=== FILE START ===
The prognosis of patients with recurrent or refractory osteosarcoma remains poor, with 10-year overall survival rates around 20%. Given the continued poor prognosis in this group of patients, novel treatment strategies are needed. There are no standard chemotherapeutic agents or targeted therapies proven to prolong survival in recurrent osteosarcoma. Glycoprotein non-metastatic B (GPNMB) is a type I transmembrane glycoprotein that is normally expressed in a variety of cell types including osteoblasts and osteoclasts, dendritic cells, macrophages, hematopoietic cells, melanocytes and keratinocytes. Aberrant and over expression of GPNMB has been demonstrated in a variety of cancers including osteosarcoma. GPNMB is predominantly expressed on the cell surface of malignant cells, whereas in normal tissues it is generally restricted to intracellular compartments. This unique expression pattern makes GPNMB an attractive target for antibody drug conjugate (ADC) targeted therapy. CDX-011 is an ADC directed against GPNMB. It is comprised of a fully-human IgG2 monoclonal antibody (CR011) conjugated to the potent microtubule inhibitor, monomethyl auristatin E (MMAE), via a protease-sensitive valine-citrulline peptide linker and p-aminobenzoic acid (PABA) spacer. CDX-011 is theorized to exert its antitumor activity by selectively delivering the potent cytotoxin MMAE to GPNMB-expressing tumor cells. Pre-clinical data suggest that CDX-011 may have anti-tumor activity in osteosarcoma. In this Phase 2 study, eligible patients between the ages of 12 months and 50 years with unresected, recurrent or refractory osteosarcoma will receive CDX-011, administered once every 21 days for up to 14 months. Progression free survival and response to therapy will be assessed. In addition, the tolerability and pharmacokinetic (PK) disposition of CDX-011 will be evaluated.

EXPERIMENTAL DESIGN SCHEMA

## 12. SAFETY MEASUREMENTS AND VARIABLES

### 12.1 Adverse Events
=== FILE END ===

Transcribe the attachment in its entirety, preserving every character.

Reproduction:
The prognosis of patients with recurrent or refractory osteosarcoma remains poor, with 10-year overall survival rates around 20%. Given the continued poor prognosis in this group of patients, novel treatment strategies are needed. There are no standard chemotherapeutic agents or targeted therapies proven to prolong survival in recurrent osteosarcoma. Glycoprotein non-metastatic B (GPNMB) is a type I transmembrane glycoprotein that is normally expressed in a variety of cell types including osteoblasts and osteoclasts, dendritic cells, macrophages, hematopoietic cells, melanocytes and keratinocytes. Aberrant and over expression of GPNMB has been demonstrated in a variety of cancers including osteosarcoma. GPNMB is predominantly expressed on the cell surface of malignant cells, whereas in normal tissues it is generally restricted to intracellular compartments. This unique expression pattern makes GPNMB an attractive target for antibody drug conjugate (ADC) targeted therapy. CDX-011 is an ADC directed against GPNMB. It is comprised of a fully-human IgG2 monoclonal antibody (CR011) conjugated to the potent microtubule inhibitor, monomethyl auristatin E (MMAE), via a protease-sensitive valine-citrulline peptide linker and p-aminobenzoic acid (PABA) spacer. CDX-011 is theorized to exert its antitumor activity by selectively delivering the potent cytotoxin MMAE to GPNMB-expressing tumor cells. Pre-clinical data suggest that CDX-011 may have anti-tumor activity in osteosarcoma. In this Phase 2 study, eligible patients between the ages of 12 months and 50 years with unresected, recurrent or refractory osteosarcoma will receive CDX-011, administered once every 21 days for up to 14 months. Progression free survival and response to therapy will be assessed. In addition, the tolerability and pharmacokinetic (PK) disposition of CDX-011 will be evaluated.

EXPERIMENTAL DESIGN SCHEMA

## 12. SAFETY MEASUREMENTS AND VARIABLES

### 12.1 Adverse Events